5 email retargeting techniques that wins customers
Whether you’re running a small business or a large enterprise, finding slight advantages that can help you stand out from the competition is key. With modern marketing now dominated by personalisation and the customer experience, email retargeting is a valuable tactic in delivering what users want.
Below, we’ll look at email retargeting in general, dive into some vital marketing tips, and demonstrate the value of using ecommerce or SaaS retargeting strategies on your website.
It’s time to dig into:
- What is email retargeting?
- 5 best practices
- Create a strategy
- Personalise your email content
- Be simple but dynamic
- Be timely
What is email retargeting?
Email retargeting is a form of digital marketing that uses previous customer behaviour to inform your approach.
Let’s compare this to a standard email marketing campaign where a brand will send out the same promotional email to all of their subscribers. If this is a knitwear company, they may notify their users that their autumn collection has just landed.
By contrast, a retarget will be more specific, and likely based on behavioural data. If a knitwear brand wants to promote its autumn collection, they can send more personalised emails to different customer segments. Male customers may receive notification of the male range only, for example.
You can also use email retargeting campaigns to offer “second chances” to previous shoppers who have abandoned shopping carts online. The process is always geared towards customer needs, making it more likely that they’ll open the email and potentially make a purchase.
In 2021, email retargeting is just as valuable to a business as having an inbound call centre solution, creative employees, and an innovative product range. Here are some essentials to bear in mind when planning your own campaign.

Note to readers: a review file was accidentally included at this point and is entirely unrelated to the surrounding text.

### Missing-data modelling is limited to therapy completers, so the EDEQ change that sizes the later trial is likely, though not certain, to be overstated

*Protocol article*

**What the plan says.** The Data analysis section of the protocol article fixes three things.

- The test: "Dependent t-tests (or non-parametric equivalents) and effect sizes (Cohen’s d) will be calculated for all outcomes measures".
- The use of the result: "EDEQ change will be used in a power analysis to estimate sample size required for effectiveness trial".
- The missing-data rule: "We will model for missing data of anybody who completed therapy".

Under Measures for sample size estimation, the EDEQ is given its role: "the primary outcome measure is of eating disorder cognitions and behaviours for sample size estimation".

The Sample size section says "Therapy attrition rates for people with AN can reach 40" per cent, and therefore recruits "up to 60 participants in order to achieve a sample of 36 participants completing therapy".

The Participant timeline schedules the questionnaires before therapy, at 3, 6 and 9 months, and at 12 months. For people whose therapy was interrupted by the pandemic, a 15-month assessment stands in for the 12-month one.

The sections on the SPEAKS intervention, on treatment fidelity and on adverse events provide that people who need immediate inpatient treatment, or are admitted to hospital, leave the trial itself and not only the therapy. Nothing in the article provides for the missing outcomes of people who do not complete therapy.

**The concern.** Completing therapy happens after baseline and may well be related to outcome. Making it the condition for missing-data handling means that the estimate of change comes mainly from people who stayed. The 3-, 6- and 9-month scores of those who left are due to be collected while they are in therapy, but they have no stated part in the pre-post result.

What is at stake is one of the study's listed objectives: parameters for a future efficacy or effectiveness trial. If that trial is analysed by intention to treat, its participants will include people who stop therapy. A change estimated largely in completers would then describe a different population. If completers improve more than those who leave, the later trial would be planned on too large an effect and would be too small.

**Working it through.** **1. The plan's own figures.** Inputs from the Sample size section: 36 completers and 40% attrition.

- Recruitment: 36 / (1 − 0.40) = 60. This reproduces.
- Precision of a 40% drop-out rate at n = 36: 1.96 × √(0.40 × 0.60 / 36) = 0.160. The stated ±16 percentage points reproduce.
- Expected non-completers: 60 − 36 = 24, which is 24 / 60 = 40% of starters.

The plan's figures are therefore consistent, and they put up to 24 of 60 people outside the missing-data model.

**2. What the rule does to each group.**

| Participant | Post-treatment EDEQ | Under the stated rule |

5 best practices for email retargeting
Create a strategy
“Fail to prepare, prepare to fail” goes the old adage. Like any marketing plan, it’s essential to create a retargeting strategy, utilising as much data as you can get your hands on. Just as you shouldn’t scrimp on PPC or the cost of SEO, it’s essential to do things properly here.
Any plan should include the following considerations:
- Customer segmentation – demographics, gender, average spend, etc.
- Frequency and timing of emails per segment.
- Analysis of previous email marketing strategies.
- Specific metrics for monitoring success.
Look for patterns in your previous campaigns. Is there a certain time or day that results in higher open rates from your email list? For example, it’s been found that Tuesdays have the highest opening rates, and Saturdays the lowest.
How about a particular style of header, such as a question? And why are people leaving your site on particular landing pages? Maybe you need to check page loading speeds or perform a duplicate content SEO audit.
Having the answers to questions like these can really help refine your strategy and ensure that you’re not just bashing out emails based on hope.
To give an example of a strategy, Ve used a mixed approach when working with the Smallable brand. After scouring their analytics, Smallable found their user engagement to be low, contributing to a high bounce rate.
As a first step, Ve built and analysed a comprehensive site map, linked to the brand’s user profiles. Website visitors were served specific messages as they browsed. And to complement this, Ve introduced an email remarketing strategy.
All incomplete baskets were saved and emailed using dynamic subject lines. This beautiful combination resulted in a 28% conversion rate increase.
Don’t forget, Ve’s platform can even attract new customers, by utilising Connected Media. This makes your online ads of greater relevance to potential customers, by adding personal touches based on their previous browsing behaviour.
Personalise your email content
If you hadn’t already heard, personalisation is one of the major keys to a successful ecommerce content strategy in 2021. Or any other year, for that matter. Let’s have a look at the statistics:
- Personalised email subject lines are 26% more likely to be opened.
- 62% of consumers feel “happy” and “excited” to respond to a personalised message.
- Personalised calls to action convert 202% better than default calls to action.
We talked briefly above about finding particular styles of header that work, and anything personal is a huge ingredient to earning that magic click.